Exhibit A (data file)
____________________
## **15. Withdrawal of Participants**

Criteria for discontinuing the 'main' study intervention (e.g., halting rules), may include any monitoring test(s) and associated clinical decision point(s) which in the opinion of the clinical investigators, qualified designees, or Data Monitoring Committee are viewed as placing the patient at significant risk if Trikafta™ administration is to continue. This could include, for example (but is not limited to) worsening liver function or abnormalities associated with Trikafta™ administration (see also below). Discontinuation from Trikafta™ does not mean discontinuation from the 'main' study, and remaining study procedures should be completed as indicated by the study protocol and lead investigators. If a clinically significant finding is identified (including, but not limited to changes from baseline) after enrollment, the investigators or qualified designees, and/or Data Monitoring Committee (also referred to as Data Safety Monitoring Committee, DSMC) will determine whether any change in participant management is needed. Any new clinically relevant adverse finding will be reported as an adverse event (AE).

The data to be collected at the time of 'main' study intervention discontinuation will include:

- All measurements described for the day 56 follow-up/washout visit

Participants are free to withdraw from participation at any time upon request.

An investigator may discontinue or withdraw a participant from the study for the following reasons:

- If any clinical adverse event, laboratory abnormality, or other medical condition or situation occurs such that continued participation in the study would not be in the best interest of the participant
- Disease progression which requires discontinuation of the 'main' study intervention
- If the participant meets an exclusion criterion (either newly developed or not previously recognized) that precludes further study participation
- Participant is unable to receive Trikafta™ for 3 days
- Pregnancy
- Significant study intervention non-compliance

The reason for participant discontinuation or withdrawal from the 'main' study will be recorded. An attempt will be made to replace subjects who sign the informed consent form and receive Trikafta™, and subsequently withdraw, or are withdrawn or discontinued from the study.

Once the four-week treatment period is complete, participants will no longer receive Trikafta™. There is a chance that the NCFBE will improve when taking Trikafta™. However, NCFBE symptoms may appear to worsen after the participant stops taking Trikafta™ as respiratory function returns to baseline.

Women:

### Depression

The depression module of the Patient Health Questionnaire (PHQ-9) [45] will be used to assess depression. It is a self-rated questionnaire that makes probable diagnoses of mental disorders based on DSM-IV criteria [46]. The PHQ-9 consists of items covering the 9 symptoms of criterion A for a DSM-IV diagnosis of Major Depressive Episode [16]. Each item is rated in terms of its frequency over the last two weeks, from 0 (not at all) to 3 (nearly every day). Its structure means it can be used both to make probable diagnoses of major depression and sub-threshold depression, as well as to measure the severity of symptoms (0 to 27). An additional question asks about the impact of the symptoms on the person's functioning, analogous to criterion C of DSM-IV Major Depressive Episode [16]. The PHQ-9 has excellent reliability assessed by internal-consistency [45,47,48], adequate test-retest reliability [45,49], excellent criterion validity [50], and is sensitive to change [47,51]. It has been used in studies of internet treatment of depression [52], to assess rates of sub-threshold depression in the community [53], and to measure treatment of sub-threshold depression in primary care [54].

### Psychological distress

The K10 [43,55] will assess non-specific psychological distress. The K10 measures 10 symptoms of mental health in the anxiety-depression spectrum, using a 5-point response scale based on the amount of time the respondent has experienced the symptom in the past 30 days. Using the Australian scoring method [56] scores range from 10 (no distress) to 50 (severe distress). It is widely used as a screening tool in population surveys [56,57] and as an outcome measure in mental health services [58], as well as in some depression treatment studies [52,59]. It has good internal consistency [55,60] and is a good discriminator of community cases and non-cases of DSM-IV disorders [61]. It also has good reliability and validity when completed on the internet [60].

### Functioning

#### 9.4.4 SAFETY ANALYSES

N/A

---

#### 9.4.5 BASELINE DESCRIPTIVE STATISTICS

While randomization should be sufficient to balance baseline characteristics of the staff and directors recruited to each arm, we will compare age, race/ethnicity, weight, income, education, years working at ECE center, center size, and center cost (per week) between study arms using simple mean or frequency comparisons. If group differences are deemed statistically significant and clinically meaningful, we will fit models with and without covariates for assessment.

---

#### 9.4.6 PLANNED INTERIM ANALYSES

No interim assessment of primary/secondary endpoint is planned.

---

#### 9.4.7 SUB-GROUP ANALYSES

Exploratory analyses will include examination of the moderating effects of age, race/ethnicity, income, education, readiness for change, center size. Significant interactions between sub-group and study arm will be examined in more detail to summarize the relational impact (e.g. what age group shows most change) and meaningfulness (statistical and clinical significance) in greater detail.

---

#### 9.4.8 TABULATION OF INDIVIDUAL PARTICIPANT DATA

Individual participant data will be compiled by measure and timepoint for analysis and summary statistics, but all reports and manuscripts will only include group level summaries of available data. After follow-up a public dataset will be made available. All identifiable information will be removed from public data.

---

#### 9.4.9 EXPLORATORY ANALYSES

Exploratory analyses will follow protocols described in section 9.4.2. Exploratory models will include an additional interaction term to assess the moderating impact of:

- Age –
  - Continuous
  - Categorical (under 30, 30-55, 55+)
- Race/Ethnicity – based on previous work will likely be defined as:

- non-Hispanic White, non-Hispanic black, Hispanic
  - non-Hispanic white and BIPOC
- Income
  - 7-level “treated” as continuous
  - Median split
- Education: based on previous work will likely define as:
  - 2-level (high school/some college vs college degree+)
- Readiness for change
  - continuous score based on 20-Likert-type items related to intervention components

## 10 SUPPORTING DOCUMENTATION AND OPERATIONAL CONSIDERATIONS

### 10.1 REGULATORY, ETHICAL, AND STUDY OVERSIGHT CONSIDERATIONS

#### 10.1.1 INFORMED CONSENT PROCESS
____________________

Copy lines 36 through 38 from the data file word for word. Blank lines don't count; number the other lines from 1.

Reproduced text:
#### 9.4.9 EXPLORATORY ANALYSES

Exploratory analyses will follow protocols described in section 9.4.2. Exploratory models will include an additional interaction term to assess the moderating impact of:

- Age –